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Lt. Michael Behenna (Kentucky & Iraq).  First Lieutenant Behenna was a platoon leader in Iraq with the 101st Airmobile Division.  On April 21, 2008, his platoon was hit by an explosion that killed two of his soldiers and seriously wounded two soldiers.  He detained a suspected Al Qaeda member.  During the interrogation the suspect threw a rock that missed Lt. Behenna?s head and moved toward him.  Fearing for his life, Lt. Behenna fired twice and killed the suspect.  In July 2008 he was charged with premeditated murder.   The government claimed the suspect was executed and that the path of the bullets into the body did not support self-defense.  The government claimed it had no exculpatory evidence.  He was convicted of assault and unpremeditated murder.  However, it was subsequently revealed that Dr. Herbert MacDonnell, a government witness, concluded that the path of the bullets was consistent with self-defense.  However, motions for a new trial based on the exculpatory evidence were denied.  Lt. Behenna was initially sentenced on March 20, 2007, to 25 years imprisonment.  The sentence was subsequently reduced to 15 years.  The case was appealed to the U.S. Army Court of Criminal Appeals.  The main issue was that favorable exculpatory forensic evidence was withheld that collaborated his claim of self-defense.  Nonetheless, the court affirmed the conviction on July 21, 2011.  An appeal was filed in the U.S. Court of Appeals for the Armed Forces.  On July 5, 2012, the court upheld the conviction.  It held that even assuming the information  Lt. Behenna  asserted the government failed to disclose was favorable, it was immaterial in regard to findings and sentencing because the evidence substantially overlapped with other evidence presented by other defense experts.

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The shootings of the late '90s leave a haunting question to be answered. Why has the Assault Weapons Ban of 1994 apparently failed? Far more mass shootings have happened since the Assault Weapons Ban than ever happened before it.
~ Henry S. Queener
Birmingham, Alabama 2nd Place Winner, CRDF Writing Contest

Anthony Hingle (Louisiana). This matter involves a claim of wrongful termination of employment. Mr. Hingle was terminated by Hertz for having a firearm in his motor vehicle on premises operated by Hertz. Louisiana has a parking lot law that prevents a private employer from prohibiting a person from storing a firearm in a motor vehicle in a parking lot. Updates have been requested from the attorney but have not been received. Apparently, the attorney no longer works at the firm and address this office has on file and no one at that firm claims to know anything about the Hingle case. None of the $15,000 from the current NRA Civil Rights Defense Fund grant have been requested or used.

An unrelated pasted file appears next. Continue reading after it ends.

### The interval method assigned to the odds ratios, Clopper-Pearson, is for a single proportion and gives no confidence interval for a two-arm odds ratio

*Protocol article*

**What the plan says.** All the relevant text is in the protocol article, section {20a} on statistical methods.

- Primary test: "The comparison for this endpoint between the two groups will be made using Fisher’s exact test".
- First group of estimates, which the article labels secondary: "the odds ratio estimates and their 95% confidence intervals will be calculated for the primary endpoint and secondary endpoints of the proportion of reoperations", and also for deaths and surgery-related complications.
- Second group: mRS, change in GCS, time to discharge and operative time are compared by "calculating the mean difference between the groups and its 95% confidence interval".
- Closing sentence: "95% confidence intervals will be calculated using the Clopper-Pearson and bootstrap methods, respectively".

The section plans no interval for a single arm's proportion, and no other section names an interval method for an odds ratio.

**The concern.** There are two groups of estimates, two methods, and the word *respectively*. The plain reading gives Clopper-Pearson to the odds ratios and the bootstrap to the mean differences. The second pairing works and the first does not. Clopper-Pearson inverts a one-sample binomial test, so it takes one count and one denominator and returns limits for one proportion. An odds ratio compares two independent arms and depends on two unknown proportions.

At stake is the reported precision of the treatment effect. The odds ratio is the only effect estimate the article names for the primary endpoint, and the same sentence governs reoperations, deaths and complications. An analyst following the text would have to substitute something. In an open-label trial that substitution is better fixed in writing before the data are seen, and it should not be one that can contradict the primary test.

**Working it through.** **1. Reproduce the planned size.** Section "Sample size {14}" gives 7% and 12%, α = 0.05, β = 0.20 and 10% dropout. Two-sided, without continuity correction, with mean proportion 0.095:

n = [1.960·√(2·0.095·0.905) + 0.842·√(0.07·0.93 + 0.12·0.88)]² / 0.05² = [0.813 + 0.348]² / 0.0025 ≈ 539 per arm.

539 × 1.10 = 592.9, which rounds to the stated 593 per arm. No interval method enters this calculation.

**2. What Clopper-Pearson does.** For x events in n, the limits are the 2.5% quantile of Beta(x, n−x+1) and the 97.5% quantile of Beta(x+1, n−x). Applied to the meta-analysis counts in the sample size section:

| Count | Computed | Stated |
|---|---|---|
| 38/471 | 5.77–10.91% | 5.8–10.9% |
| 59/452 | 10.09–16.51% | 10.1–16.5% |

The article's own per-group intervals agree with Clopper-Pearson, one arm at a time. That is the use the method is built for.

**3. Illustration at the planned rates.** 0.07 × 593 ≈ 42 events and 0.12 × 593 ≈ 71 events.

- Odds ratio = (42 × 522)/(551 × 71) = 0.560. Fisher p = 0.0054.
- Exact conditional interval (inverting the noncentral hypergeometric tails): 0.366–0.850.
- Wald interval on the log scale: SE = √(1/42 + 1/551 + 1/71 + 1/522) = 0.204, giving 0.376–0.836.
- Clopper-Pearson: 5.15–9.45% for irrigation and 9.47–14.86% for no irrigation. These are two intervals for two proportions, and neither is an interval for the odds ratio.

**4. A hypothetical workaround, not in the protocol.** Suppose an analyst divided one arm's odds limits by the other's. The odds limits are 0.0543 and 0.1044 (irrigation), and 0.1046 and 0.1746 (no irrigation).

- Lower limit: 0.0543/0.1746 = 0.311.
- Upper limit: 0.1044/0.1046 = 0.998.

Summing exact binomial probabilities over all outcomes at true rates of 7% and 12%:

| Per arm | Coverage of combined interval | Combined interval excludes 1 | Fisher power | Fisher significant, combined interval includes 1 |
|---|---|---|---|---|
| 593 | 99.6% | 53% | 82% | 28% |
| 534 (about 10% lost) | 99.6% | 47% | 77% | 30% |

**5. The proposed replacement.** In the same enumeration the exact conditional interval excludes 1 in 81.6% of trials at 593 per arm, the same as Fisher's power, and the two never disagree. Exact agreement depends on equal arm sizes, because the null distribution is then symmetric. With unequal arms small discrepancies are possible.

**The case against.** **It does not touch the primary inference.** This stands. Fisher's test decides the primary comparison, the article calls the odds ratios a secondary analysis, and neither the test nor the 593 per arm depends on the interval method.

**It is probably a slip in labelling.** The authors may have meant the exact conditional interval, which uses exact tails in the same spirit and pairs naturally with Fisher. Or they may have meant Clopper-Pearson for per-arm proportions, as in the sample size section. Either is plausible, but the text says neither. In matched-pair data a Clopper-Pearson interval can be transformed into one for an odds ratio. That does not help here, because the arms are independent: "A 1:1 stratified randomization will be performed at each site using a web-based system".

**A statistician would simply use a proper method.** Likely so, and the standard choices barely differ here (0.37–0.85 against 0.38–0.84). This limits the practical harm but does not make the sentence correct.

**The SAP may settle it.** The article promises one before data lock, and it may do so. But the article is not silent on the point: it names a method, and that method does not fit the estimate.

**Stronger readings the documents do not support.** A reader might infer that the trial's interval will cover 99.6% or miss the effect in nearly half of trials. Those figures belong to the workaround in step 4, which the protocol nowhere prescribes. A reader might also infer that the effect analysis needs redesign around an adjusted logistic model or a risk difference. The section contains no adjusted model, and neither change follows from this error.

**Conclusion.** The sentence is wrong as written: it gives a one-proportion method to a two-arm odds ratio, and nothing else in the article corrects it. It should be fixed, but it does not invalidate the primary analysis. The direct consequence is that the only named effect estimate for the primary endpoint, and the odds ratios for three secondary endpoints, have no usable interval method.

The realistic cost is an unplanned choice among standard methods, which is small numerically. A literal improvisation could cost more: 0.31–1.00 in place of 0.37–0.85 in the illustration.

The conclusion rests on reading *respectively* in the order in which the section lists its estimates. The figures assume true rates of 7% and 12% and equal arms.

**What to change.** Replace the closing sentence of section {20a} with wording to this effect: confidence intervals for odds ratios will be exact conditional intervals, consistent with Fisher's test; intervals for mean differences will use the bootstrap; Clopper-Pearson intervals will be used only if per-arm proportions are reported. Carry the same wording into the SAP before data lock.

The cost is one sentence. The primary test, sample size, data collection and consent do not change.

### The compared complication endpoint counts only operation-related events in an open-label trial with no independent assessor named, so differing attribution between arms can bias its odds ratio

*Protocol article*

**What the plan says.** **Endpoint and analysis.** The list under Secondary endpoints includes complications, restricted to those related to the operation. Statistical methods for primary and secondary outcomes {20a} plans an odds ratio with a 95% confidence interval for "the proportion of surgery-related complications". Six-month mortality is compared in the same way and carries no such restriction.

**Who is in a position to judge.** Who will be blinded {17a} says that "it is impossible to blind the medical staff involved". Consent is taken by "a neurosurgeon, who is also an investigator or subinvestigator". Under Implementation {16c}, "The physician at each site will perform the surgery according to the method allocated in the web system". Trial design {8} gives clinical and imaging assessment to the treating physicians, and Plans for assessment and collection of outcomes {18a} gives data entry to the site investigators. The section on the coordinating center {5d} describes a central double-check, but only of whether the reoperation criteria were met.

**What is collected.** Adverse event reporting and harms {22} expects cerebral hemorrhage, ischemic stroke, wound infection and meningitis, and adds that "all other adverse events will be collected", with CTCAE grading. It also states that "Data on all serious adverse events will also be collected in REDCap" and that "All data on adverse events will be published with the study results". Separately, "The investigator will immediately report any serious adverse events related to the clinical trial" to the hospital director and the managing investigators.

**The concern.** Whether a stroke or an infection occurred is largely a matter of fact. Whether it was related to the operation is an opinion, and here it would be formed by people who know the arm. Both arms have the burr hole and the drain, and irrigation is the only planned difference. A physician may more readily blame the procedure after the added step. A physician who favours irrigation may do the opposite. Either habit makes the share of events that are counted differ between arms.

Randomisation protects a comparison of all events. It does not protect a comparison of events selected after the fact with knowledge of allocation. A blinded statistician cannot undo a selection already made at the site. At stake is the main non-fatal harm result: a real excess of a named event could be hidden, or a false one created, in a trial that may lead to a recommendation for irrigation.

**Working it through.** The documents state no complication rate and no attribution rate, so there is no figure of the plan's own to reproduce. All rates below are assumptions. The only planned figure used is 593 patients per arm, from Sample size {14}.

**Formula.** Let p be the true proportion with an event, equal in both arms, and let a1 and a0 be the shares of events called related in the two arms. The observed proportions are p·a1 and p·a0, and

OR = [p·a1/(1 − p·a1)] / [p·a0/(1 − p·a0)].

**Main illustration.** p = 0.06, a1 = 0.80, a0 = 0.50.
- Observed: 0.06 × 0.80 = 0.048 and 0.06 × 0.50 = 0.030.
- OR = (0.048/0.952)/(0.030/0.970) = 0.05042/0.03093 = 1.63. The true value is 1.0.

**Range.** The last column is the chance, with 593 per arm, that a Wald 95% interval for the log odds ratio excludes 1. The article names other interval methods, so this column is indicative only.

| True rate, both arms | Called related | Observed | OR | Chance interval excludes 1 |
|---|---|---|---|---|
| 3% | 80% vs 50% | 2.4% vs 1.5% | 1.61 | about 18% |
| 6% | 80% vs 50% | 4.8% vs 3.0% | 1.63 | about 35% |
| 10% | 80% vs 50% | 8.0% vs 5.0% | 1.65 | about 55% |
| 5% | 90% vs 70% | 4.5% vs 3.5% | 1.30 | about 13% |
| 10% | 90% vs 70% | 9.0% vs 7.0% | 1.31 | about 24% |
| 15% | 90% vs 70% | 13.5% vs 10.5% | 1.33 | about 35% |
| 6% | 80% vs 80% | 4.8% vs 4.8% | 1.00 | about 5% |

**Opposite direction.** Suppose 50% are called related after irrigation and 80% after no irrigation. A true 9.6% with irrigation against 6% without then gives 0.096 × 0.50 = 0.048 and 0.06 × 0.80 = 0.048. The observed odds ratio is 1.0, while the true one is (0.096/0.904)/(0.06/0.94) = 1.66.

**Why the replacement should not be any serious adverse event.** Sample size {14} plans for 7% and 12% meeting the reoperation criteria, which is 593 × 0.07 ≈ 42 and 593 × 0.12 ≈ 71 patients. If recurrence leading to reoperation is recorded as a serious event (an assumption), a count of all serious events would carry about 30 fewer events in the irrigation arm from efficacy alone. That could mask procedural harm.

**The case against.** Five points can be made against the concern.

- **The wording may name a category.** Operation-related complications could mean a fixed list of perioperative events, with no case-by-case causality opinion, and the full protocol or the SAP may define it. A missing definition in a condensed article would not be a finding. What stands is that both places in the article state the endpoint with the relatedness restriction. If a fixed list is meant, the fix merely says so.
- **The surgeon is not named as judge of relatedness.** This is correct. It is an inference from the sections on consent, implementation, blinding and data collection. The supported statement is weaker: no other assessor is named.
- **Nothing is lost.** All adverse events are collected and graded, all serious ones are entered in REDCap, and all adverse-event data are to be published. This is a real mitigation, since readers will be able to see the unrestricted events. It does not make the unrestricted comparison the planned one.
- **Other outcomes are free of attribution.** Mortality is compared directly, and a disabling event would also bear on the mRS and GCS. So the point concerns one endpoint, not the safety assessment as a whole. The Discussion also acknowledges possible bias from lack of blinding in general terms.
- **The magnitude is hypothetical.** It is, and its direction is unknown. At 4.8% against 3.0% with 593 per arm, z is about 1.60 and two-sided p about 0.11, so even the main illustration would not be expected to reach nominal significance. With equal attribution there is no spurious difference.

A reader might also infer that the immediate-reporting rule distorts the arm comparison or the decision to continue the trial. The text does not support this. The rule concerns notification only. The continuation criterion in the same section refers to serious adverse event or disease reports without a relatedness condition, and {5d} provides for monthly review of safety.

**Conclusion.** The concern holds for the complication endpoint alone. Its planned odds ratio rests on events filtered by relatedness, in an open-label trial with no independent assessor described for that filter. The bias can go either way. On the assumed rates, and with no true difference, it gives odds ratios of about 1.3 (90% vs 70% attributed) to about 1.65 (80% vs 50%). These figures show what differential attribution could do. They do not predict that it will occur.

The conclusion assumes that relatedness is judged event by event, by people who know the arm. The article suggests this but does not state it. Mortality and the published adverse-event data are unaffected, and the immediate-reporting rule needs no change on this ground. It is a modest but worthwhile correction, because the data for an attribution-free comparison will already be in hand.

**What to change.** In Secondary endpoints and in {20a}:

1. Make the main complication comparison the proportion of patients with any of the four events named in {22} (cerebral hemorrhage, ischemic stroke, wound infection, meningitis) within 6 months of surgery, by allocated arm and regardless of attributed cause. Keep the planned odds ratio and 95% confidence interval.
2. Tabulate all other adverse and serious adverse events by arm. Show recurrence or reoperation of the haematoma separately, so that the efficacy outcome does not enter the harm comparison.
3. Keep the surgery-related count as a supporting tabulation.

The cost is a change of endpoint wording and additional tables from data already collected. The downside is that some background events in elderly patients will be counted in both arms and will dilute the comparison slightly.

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Kolbe, et. al, v. O'Malley (Ninth Circuit Court of Appeals). Originally naming then governor Martin O'Malley as the primary defendant, this case is a challenge to Maryland's ban on popular semi-automatic rifles and ubiquitous magazines with capacities in excess of ten rounds enacted by the so-called "Maryland Firearm Safety Act of 2013." The plaintiffs, a collection of Maryland individual citizens, firearms dealerships, and advocacy groups, including the Maryland State Rifle and Pistol Association, created a strong record of fact and expert evidence demonstrating the challenged bans could not pass constitutional muster under any level of heightened scrutiny.

The District Court for the District of Maryland, in defiance of the United States Supreme Court's Heller and McDonald decisions, as well as Fourth Circuit precedents, disagreed and followed the script established by the Circuit Court of Appeals for the District of Columbia in Heller II (upholding DC's ban on so-called "assault weapons" and "high capacity magazines"), applying nominal intermediate scrutiny and holding that the state's interest in public safety outweighed any individual Second Amendment interests impaired by the Act. The case was appealed to the Fourth Circuit.

Oral argument was held on March 25, 2015, before the Fourth Circuit Court of Appeals, where Chief Judge Traxler (South Carolina), Judge Agee (Virginia), and Judge King (West Virginia) were empaneled to hear the case. This panel's composition was significant because some combination of these three judges are responsible for all of the Fourth Circuit's post-Heller Second Amendment jurisprudence, which provides that restrictions affecting the exercise of Second Amendment rights by responsible, law-abiding citizens in their homes must be analyzed using strict scrutiny, which is the highest standard of judicial review.

The circuit court's opinion was handed down in early February 2016, and held that semiautomatic rifles and large capacity magazines are bearable arms protected by the Second Amendment, and a complete ban on them must be subjected to strict scrutiny. The court remanded the case back to the district court with instructions to re-hear the case according to the strict scrutiny standard.